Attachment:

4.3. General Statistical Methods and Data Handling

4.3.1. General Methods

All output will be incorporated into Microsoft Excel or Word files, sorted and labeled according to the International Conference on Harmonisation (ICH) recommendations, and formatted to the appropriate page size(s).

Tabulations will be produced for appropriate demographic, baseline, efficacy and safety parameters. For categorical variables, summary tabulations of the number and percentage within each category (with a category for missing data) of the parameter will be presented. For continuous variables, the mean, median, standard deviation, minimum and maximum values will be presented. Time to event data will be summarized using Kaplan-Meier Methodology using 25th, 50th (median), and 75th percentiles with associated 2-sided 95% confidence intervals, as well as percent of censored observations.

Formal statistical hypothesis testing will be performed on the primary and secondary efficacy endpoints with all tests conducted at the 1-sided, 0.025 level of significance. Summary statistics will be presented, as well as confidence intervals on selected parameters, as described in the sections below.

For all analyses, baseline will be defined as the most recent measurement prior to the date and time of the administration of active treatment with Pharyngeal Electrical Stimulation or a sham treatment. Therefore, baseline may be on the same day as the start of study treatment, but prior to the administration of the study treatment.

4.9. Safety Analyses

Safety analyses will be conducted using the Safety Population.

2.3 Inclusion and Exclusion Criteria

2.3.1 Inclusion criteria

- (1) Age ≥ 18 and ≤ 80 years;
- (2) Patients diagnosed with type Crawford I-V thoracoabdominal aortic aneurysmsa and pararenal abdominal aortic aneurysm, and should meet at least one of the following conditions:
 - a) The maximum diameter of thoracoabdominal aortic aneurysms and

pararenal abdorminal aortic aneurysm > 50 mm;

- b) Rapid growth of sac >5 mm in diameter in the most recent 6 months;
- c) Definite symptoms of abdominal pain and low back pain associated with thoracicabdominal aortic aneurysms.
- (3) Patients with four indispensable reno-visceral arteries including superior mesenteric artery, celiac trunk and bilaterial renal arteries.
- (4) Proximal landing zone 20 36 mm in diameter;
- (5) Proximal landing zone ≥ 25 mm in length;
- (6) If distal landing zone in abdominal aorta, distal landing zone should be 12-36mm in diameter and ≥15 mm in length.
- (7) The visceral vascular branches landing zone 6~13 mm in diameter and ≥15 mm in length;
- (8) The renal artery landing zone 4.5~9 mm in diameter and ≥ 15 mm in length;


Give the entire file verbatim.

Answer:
4.3. General Statistical Methods and Data Handling

4.3.1. General Methods

All output will be incorporated into Microsoft Excel or Word files, sorted and labeled according to the International Conference on Harmonisation (ICH) recommendations, and formatted to the appropriate page size(s).

Tabulations will be produced for appropriate demographic, baseline, efficacy and safety parameters. For categorical variables, summary tabulations of the number and percentage within each category (with a category for missing data) of the parameter will be presented. For continuous variables, the mean, median, standard deviation, minimum and maximum values will be presented. Time to event data will be summarized using Kaplan-Meier Methodology using 25th, 50th (median), and 75th percentiles with associated 2-sided 95% confidence intervals, as well as percent of censored observations.

Formal statistical hypothesis testing will be performed on the primary and secondary efficacy endpoints with all tests conducted at the 1-sided, 0.025 level of significance. Summary statistics will be presented, as well as confidence intervals on selected parameters, as described in the sections below.

For all analyses, baseline will be defined as the most recent measurement prior to the date and time of the administration of active treatment with Pharyngeal Electrical Stimulation or a sham treatment. Therefore, baseline may be on the same day as the start of study treatment, but prior to the administration of the study treatment.

4.9. Safety Analyses

Safety analyses will be conducted using the Safety Population.

2.3 Inclusion and Exclusion Criteria

2.3.1 Inclusion criteria

- (1) Age ≥ 18 and ≤ 80 years;
- (2) Patients diagnosed with type Crawford I-V thoracoabdominal aortic aneurysmsa and pararenal abdominal aortic aneurysm, and should meet at least one of the following conditions:
 - a) The maximum diameter of thoracoabdominal aortic aneurysms and

pararenal abdorminal aortic aneurysm > 50 mm;

- b) Rapid growth of sac >5 mm in diameter in the most recent 6 months;
- c) Definite symptoms of abdominal pain and low back pain associated with thoracicabdominal aortic aneurysms.
- (3) Patients with four indispensable reno-visceral arteries including superior mesenteric artery, celiac trunk and bilaterial renal arteries.
- (4) Proximal landing zone 20 36 mm in diameter;
- (5) Proximal landing zone ≥ 25 mm in length;
- (6) If distal landing zone in abdominal aorta, distal landing zone should be 12-36mm in diameter and ≥15 mm in length.
- (7) The visceral vascular branches landing zone 6~13 mm in diameter and ≥15 mm in length;
- (8) The renal artery landing zone 4.5~9 mm in diameter and ≥ 15 mm in length;